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Short description: Celtic deity identified with Mars
A black and white drawing of a stone block with a Latin inscription.
Altar to Belatocadrus from Kirkbride, Cumbria. It is inscribed DEO BELATO/CADROPEISI/US·M[ile]·SOLU/IT VOTU/M·L[ibens] M[erito].

Belatucadros or Belatucadrus, was a deity worshipped in Celtic northern Britain, particularly in Cumberland and Westmorland. In the Roman period he was identified with Mars and appears to have been worshipped by lower-ranked Roman soldiers as well as by Britons. In five inscriptions he is called Mars Belatucadrus and the name is frequently translated as "fair shining one" or "fair slayer."[1]

Belatucadros is known from approximately 28 inscriptions in the vicinity of Hadrian's Wall.[2] Dedications to Balatocadrus, Balatucadrus, Balaticaurus, Balatucairus, Baliticaurus, Belatucairus, Belatugagus, Belleticaurus, Blatucadrus and Blatucairus are generally accepted as variants of the most common of these forms: Belatucadrus.[2] Altars dedicated to him were usually small, simple and plain, leading to the suggestion that this god was mainly worshipped by people of low social status. His name never appears with a female consort and there is no certain extant representation of him.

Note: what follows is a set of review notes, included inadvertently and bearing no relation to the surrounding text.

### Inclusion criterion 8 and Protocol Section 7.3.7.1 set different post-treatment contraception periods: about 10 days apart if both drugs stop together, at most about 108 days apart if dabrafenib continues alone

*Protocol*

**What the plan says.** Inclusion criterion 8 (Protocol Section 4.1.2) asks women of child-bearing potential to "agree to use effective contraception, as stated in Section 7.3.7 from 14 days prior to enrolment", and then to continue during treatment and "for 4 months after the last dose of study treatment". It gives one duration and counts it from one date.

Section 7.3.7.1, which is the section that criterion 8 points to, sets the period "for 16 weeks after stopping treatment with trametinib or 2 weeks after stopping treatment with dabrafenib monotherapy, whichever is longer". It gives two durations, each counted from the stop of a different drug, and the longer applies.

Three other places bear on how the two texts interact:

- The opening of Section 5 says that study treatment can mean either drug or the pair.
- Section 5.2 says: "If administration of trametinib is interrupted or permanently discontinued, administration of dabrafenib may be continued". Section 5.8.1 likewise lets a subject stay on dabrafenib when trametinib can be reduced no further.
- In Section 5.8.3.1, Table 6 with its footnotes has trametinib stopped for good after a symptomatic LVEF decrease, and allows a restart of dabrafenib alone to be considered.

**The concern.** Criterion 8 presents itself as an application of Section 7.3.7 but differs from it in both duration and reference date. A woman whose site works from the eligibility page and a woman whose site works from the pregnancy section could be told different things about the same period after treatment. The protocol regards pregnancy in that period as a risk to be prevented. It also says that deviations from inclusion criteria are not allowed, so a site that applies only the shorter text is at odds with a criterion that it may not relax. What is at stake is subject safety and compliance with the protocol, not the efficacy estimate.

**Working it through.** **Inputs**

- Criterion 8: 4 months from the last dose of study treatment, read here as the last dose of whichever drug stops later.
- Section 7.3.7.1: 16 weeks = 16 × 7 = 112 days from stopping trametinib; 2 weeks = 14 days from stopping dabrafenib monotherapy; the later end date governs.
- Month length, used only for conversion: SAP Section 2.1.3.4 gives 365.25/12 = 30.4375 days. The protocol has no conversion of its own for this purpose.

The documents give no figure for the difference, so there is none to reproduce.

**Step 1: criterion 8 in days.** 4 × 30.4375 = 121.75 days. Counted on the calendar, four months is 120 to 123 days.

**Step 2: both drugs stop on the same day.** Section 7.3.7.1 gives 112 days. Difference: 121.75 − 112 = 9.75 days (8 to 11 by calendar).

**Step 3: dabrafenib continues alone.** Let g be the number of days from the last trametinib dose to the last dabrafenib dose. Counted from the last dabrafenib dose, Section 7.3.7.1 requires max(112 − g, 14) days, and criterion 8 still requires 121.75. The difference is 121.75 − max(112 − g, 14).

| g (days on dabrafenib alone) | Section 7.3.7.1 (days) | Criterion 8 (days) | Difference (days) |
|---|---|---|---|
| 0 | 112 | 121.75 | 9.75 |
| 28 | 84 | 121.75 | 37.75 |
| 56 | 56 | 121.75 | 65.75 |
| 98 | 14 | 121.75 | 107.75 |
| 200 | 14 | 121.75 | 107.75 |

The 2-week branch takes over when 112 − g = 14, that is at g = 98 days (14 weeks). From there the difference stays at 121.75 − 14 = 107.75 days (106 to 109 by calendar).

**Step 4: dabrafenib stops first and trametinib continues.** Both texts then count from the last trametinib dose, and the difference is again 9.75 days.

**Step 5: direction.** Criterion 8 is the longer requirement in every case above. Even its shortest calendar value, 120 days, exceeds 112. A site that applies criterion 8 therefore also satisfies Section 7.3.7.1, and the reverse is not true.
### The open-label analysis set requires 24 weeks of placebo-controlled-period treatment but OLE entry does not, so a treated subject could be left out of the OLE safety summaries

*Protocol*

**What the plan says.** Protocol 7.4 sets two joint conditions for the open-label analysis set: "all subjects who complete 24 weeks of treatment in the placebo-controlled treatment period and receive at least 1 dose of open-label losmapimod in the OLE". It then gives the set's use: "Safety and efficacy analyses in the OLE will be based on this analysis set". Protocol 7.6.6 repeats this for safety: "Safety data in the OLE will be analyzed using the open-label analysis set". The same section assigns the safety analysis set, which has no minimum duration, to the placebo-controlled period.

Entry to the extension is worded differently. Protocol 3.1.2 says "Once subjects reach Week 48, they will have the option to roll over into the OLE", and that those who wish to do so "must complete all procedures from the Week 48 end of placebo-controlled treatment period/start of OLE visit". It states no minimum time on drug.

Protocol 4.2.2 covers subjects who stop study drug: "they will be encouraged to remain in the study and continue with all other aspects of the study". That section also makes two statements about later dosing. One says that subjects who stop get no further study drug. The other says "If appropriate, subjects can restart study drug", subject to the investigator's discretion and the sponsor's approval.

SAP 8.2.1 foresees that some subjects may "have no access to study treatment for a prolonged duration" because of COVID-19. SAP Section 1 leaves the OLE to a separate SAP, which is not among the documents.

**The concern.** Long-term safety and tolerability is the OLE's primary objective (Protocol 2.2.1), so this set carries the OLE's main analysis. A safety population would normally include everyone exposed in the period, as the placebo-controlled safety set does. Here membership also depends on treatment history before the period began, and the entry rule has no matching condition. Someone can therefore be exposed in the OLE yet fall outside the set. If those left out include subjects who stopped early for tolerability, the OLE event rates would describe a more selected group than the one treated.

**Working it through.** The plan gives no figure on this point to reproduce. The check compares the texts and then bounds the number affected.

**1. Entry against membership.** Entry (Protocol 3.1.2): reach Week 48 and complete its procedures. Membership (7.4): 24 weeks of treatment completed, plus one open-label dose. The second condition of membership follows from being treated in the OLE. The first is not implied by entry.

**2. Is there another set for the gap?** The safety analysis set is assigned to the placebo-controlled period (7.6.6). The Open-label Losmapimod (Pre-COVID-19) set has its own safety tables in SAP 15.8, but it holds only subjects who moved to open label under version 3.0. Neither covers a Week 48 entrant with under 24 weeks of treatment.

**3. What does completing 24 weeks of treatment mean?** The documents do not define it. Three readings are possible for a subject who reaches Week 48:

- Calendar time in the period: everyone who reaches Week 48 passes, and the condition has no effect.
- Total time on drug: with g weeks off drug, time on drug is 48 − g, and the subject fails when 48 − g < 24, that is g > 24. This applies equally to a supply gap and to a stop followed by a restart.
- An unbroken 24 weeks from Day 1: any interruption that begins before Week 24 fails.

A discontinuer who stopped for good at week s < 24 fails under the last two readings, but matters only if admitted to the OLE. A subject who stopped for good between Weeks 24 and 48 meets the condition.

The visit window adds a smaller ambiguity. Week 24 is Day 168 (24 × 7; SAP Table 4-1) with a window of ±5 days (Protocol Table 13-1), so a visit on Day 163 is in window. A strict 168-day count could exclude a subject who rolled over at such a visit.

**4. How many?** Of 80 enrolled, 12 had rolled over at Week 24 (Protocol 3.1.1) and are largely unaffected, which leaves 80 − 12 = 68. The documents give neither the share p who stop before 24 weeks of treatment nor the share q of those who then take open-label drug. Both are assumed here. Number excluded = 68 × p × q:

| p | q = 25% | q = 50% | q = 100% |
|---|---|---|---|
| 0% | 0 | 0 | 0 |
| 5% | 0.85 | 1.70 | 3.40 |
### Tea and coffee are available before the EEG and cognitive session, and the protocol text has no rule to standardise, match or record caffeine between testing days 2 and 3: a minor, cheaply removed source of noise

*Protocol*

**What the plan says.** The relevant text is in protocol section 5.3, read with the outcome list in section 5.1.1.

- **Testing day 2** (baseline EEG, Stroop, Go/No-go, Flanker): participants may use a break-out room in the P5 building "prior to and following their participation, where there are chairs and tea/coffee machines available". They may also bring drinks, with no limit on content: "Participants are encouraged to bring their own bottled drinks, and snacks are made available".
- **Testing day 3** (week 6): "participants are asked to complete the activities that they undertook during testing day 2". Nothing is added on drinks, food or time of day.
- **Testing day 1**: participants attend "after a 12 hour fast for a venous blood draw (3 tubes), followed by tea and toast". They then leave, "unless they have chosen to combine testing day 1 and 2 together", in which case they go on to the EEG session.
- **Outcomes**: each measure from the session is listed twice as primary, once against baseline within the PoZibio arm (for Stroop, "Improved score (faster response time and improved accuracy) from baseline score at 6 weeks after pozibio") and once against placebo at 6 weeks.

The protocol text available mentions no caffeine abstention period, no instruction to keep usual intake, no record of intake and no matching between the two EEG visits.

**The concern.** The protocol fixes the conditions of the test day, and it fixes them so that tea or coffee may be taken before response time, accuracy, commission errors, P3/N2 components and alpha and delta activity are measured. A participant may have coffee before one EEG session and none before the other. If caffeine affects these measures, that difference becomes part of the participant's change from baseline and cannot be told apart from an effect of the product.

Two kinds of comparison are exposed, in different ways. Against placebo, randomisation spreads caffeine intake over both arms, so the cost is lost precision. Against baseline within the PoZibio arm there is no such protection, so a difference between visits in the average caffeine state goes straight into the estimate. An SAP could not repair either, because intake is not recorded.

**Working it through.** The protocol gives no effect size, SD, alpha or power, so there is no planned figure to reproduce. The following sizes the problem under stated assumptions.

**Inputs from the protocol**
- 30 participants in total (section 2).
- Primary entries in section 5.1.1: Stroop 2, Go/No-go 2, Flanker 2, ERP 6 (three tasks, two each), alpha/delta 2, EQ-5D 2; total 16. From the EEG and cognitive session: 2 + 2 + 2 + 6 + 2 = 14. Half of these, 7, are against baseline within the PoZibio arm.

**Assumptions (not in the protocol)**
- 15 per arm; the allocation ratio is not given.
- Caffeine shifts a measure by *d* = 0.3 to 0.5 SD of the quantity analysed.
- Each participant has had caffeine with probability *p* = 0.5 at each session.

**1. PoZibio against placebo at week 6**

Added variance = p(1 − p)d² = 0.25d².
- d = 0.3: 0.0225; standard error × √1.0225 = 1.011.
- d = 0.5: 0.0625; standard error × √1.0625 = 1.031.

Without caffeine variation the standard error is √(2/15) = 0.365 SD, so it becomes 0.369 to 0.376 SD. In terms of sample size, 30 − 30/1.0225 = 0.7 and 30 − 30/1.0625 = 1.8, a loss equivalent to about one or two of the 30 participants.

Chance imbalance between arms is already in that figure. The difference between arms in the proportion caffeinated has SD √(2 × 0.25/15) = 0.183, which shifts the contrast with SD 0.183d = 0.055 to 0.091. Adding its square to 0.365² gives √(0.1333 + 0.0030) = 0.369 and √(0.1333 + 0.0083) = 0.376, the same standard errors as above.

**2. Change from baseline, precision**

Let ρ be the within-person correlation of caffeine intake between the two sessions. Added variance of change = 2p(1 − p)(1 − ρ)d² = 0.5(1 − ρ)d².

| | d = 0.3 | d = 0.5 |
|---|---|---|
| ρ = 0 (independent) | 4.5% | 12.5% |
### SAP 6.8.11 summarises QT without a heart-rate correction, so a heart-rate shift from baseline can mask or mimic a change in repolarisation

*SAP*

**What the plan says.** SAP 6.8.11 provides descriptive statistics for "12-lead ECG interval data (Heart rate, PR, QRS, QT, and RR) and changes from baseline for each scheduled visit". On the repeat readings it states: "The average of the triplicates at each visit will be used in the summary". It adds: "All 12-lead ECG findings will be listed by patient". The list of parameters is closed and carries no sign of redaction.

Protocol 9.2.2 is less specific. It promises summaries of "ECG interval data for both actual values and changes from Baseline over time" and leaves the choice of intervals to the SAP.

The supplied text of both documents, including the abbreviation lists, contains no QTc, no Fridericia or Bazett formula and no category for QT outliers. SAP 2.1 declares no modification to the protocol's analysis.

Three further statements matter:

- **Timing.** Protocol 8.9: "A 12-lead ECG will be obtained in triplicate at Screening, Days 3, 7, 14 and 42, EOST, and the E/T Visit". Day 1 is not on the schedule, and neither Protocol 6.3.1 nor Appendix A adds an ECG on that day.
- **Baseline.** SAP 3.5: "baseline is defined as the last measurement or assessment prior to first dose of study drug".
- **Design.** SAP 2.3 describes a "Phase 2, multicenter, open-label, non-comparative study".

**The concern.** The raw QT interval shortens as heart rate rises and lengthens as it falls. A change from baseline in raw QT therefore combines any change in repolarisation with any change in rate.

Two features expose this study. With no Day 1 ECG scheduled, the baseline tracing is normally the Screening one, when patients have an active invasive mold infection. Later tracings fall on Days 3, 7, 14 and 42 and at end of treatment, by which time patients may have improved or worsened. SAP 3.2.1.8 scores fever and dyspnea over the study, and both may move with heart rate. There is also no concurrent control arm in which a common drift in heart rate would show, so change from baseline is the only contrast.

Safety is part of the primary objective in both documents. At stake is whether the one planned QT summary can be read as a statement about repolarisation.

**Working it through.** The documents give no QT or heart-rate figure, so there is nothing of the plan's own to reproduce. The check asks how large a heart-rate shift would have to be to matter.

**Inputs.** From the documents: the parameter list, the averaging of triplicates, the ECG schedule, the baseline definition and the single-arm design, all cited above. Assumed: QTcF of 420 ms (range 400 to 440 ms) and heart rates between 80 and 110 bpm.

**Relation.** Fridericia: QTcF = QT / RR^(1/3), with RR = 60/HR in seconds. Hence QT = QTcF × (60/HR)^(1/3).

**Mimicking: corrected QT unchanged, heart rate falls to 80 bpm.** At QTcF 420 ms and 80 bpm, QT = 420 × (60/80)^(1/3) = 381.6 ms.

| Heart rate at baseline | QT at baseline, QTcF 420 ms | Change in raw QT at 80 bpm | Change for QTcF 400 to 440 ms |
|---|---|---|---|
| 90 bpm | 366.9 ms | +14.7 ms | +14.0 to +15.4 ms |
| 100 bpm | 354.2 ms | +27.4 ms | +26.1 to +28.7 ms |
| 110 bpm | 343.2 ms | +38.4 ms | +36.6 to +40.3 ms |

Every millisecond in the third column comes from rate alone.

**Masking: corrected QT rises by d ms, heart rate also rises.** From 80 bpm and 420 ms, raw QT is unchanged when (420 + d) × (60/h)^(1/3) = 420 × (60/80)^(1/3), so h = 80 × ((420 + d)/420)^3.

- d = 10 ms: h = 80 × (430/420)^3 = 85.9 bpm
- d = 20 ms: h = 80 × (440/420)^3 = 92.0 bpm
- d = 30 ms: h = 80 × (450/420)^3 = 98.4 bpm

Ross suggests that his name, and that of a similar local god, Cocidius, may be epithets for a common general type of Celtic horned god. A horned head was found near the shrine of Belatucadros at Netherby, Cumbria but cannot be securely identified with the god.[1]


  1. 1.0 1.1 Ross 1967, pp. 213, 235.
  2. 2.0 2.1 Coulston & Phillips 1988, p. 55.


  • Coulston, Jon C.; Phillips, E.J. (1988). Corpus Signorum Imperii Romani, Great Britain, Volume I, Fascicule 6. Hadrian's Wall West of the North Tyne, and Carlisle. New York and Oxford: Oxford University Press. ISBN 0-19-726058-6. 
  • Ross, Anne (1967). Pagan Celtic Britain. Routledge & Kegan Paul. ISBN 0-902357-03-4. 

Further reading

  • Fairless, K.J. (1984). "Three Religious Cults from the Northern Frontier Region". Between and Beyond the Wall. Essays on the Prehistory and History of North Britain in Honour of George Jobey. Edinburgh: John Donald Publishers. pp. 224–242. ISBN 0-85976-087-1. 
  • Green, Miranda J. (1992). Dictionary of Celtic Myth and Legend. London: Thames and Hudson. ISBN 0-500-01516-3. 
  • MacCulloch, J.A. (1911). The Religion of the Ancient Celts. New York: Dover Publications. ISBN 0-486-42765-X.